• What type of access, convergence of services and data set to home service content is desired?
  • How can the whole home solution enhance the digital lifestyle?

What do you think about the questions posed by the Connected Home User Interface project?

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Metaphorical Refrigerators, Design, and Ubiquitous Computing

November 11, 2008
centralpark_frig

Whirlpool CentralPark Connection

I’ve been meaning to write about Dan Saffer’s Masters Thesis since reading it a couple of years ago. A recent post by Mike Kuniavsky provides an opportunity to do so. Also, it appears that Dan left his position at Adaptive Path to found Kicker Studio, a product design company. In The Role of Metaphor in Interaction Design, Dan noted that metaphors help users/customers understand new products and services by providing cues that orient and personify the experience of the familiar with the new.

In other words, metaphors help us understand one thing in terms of another by highlighting similarities between the two, while at the same time implicitly recognizing differences. Dan also added that metaphors introduced to facilitate adoption of a new product can also limit its innovation in other ways. He specifically pointed to the Workspace is a Desktop metaphor, which conceptualizes the computer as an office tool primarily. I would add that the metaphor contributed to the myth of the paperless office by obscuring the differences between desktops and graphical user interfaces. Specifically, Dan contended that,

it could be argued that the desktop metaphor has hindered the development of ubiquitous computing as much as some hardware factors (p.22).

At the same time, he observed that the desktop metaphor was much more effective in gaining the widespread adoption of computers when compared to the previous metaphor, i.e. computers as programming environments. He recommended that whenever designers use a metaphor in a new product they need to begin with what is new, the subject of the metaphor, rather than what the metaphor refers to. In other words, don’t force functionality into a metaphor. Use the metaphor to support a concept rather than the other way around. The point builds on the design principle of Cooper, Reiman, and Cronin in About Face 3.0 to, “Never bend your interface to fit a metaphor” (p. 279).

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Stop with the Rollin’, Rollin’, Rollin’: Customers aren’t Targets for Social Media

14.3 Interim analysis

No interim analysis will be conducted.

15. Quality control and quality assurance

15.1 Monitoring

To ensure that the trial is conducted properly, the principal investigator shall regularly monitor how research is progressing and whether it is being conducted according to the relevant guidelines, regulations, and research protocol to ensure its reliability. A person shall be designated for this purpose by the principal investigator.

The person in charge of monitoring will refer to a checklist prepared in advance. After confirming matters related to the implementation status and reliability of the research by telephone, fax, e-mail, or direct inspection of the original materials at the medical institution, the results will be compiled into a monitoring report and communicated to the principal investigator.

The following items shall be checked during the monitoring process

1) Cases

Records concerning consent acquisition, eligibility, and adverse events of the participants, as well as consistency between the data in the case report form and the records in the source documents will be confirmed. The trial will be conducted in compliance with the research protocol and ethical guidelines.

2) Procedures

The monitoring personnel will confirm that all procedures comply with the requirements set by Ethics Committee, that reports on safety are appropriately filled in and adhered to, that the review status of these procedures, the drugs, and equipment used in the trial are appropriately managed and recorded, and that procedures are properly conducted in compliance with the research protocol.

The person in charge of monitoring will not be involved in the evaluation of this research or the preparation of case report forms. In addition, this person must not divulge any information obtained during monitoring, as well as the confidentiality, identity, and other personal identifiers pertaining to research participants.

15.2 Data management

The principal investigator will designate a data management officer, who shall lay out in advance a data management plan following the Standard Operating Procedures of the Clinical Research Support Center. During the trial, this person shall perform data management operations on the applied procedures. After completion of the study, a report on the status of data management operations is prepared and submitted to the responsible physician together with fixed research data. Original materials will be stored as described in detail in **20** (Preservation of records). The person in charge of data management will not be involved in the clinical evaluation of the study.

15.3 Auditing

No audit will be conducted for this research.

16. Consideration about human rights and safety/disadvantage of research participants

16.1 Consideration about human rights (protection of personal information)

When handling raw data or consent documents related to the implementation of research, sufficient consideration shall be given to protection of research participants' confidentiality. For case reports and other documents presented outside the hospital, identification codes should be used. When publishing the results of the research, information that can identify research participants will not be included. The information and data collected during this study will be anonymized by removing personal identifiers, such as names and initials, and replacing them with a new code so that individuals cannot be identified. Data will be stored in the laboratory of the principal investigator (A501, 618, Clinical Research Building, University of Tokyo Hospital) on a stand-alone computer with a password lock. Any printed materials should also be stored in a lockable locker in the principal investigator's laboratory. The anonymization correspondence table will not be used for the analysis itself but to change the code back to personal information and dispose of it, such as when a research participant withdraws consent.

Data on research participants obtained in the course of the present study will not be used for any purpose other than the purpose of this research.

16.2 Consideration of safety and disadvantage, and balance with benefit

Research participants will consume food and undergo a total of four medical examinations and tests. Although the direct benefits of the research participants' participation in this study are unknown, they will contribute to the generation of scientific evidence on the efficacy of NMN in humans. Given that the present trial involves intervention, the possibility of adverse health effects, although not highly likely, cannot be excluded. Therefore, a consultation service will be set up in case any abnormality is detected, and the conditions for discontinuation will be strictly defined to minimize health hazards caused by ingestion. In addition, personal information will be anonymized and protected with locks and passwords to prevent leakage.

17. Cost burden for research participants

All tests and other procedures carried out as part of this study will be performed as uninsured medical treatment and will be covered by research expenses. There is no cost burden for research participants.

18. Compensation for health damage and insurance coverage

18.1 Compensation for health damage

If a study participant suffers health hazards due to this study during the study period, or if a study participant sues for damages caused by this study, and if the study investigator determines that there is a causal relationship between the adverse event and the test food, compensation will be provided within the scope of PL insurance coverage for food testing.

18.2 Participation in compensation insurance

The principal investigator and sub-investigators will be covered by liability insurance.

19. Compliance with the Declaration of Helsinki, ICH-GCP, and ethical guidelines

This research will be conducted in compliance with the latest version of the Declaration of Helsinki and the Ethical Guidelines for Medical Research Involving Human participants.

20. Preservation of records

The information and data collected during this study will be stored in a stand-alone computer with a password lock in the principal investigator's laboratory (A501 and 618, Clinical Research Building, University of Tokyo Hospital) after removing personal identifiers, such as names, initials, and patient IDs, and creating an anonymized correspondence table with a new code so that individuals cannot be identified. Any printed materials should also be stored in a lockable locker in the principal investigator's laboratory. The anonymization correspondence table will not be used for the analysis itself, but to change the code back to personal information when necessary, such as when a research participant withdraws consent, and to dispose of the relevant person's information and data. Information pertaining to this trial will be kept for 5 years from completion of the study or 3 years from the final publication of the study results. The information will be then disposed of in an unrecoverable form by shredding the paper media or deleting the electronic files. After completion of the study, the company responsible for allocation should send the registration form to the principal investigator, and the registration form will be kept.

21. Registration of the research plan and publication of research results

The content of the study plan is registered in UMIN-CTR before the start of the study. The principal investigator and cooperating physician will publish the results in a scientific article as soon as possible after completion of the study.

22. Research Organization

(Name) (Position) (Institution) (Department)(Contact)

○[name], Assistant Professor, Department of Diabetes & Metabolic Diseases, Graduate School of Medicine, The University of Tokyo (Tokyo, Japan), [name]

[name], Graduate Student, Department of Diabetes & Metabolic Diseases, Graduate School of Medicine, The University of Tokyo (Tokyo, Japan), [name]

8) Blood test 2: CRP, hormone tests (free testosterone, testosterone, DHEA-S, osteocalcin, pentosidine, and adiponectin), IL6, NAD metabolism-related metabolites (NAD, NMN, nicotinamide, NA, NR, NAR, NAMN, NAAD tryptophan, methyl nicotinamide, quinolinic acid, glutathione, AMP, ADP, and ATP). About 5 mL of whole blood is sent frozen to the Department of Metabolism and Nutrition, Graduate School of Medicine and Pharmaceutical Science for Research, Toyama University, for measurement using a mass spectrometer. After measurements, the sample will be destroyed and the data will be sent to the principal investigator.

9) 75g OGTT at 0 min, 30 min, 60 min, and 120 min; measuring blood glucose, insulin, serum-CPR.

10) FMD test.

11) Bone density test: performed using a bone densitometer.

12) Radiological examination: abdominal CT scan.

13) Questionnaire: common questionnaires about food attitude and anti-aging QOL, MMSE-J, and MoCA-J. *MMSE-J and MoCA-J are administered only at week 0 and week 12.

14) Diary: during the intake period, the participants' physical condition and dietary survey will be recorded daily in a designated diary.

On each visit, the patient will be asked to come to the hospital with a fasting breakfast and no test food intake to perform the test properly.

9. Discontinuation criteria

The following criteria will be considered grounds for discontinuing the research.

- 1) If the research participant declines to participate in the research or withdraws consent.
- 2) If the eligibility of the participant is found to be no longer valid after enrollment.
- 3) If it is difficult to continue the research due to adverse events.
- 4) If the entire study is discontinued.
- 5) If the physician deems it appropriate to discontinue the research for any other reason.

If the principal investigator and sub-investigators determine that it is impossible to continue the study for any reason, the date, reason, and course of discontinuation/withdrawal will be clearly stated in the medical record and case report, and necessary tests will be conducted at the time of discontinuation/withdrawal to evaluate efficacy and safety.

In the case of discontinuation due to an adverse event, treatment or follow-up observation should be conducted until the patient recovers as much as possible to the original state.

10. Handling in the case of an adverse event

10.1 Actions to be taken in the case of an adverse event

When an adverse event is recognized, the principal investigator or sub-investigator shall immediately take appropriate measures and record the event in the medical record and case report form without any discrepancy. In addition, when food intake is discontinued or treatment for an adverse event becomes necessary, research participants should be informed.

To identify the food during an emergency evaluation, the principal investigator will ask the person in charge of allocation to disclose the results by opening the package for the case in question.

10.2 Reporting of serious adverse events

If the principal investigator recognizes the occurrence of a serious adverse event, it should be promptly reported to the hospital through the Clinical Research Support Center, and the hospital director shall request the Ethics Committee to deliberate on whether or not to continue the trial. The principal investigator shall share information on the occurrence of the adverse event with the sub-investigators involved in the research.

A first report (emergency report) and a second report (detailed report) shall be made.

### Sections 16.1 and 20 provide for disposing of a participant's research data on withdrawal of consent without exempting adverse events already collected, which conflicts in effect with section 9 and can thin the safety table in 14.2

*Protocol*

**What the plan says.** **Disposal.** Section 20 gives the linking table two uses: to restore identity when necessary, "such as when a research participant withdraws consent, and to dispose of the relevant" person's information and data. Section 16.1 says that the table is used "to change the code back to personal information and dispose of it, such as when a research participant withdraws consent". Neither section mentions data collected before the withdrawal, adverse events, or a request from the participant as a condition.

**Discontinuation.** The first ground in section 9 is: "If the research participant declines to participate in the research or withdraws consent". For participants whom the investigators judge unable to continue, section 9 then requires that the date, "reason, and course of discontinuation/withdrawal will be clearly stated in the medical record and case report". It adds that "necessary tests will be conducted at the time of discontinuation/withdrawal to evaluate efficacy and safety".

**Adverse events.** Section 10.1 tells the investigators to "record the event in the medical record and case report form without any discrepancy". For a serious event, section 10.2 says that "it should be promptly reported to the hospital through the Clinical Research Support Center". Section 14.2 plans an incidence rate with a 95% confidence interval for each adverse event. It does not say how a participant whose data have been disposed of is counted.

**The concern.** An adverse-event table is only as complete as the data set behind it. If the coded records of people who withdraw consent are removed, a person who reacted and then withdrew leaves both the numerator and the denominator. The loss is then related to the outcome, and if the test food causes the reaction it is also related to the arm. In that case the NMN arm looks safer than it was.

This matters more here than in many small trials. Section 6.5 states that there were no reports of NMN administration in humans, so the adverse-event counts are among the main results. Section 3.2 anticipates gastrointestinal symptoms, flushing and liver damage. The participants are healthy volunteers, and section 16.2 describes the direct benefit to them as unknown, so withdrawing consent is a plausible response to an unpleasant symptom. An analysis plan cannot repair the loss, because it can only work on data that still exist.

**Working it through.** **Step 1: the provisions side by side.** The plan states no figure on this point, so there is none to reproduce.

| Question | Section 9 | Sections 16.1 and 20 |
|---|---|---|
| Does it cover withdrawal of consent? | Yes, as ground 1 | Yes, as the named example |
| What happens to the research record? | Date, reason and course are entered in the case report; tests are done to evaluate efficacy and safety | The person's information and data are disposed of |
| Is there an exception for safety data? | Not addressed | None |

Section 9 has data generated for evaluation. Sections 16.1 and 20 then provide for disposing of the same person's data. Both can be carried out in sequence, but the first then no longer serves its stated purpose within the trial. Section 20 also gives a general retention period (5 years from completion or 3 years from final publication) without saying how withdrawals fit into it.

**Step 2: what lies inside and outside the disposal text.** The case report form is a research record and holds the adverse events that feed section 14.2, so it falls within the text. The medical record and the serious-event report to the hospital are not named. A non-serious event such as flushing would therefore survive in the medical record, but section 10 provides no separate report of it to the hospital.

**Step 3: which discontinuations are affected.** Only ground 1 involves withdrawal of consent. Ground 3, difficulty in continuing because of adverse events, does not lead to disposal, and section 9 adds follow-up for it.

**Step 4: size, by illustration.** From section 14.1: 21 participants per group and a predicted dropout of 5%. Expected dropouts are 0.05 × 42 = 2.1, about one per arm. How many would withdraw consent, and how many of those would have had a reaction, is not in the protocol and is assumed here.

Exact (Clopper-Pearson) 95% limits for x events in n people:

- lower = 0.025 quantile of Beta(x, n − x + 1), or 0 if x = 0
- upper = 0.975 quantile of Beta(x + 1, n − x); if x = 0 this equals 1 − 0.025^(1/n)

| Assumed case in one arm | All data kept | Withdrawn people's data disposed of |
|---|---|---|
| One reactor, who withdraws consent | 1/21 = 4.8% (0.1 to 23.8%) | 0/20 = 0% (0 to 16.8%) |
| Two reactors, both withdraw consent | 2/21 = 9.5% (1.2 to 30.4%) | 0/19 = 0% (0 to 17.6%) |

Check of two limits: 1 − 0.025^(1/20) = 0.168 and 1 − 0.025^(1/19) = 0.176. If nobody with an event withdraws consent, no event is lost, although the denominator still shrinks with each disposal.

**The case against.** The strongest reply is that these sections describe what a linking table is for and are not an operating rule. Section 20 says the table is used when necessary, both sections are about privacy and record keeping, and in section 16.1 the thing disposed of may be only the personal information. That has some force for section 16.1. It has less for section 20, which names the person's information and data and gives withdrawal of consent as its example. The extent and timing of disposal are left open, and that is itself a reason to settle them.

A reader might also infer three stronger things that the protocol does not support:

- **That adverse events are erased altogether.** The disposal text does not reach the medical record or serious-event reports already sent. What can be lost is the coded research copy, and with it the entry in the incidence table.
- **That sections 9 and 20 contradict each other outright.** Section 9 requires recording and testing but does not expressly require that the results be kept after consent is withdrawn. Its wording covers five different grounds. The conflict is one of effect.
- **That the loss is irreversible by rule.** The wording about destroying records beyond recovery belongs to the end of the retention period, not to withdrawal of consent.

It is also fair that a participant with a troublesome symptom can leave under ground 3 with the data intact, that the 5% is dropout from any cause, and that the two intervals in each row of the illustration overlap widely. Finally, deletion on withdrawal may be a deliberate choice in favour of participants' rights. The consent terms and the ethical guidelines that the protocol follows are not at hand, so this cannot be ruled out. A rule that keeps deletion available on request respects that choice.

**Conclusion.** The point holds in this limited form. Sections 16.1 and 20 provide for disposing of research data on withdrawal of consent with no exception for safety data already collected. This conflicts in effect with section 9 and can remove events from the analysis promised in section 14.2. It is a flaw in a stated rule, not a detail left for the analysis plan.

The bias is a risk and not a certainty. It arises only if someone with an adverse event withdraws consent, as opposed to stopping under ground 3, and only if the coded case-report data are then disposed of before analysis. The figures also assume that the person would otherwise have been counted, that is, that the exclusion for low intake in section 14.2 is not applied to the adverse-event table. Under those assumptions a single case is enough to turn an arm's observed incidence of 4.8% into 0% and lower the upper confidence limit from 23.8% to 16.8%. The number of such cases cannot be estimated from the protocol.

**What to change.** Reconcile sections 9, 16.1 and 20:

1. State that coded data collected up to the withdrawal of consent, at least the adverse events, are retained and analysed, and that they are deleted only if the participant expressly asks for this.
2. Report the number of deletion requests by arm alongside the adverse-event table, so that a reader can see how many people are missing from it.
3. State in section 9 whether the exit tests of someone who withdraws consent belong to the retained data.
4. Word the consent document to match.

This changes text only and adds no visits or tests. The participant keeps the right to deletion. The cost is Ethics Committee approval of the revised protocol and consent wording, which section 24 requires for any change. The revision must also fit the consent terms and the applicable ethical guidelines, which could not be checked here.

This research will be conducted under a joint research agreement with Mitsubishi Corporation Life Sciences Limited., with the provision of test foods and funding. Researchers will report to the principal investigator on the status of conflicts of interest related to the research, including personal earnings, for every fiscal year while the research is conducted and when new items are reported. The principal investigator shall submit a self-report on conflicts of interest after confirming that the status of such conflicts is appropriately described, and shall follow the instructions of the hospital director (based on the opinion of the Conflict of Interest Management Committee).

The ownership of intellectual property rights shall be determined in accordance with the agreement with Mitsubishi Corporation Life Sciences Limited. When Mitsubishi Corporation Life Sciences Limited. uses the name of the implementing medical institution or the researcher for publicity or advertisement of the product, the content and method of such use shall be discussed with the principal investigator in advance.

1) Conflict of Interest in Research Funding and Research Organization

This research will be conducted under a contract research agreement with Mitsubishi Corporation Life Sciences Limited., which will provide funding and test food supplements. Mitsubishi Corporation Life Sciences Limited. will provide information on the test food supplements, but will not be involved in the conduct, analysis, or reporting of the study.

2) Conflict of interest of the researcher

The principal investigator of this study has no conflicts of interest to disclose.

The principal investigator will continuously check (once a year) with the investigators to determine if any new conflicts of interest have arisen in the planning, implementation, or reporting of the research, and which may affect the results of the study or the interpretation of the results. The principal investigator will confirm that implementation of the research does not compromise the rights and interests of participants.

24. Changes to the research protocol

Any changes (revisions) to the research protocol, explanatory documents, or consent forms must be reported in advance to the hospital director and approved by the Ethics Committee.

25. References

October 1, 2008

Keeping up with social media is a real challenge these days. However, one theme seems constant whenever you read blogs about social media, especially among marketers and so-called optimizers who target, target, target to drive, drive, drive customers to their client’s social media asset, i.e. video, blog, community, etc. You would think advocates of social media are Rowdy, Gil, Jed, or one of the other actors on Rawhide.

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Ethnography and Second Life

September 25, 2008

I don’t usually discuss books or reports without contextualizing the discussion. However, I’ve just begun reading a book that merits mention before digesting how it fits either strategically or tactically with experience design issues.

Skilful Minds first discussed virtual anthropology several years ago noting the following.

 

The term points to the ability of customer researchers to now tap into the stories about personal experience that increasing numbers of people are providing online…But, keep in mind that the people offering their stories and experiences for your edification are not doing it for you.

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Engaging the Niki Experience

August 27, 2008
La Cabeza

La Cabeza

We initially discussed place-based stories back in 2006, noting the way [murmur] provided people experiencing a place to add a story about their engagement with it. To listen to the stories, visitors to that place simply called a number on their mobile device.

I was reminded of the [murmur] service this past weekend while walking through the Missouri Botanical Gardens(MoBot) here in St. Louis. MoBot is hosting the Niki exhibit, showing forty mosaic sculptures done by Niki de Saint Phalle (1930 – 2002). Each sculpture is assigned a unique number that corresponds to an audio message for that work. For example, La Cabeza information is available at (314) 558-4357 11#.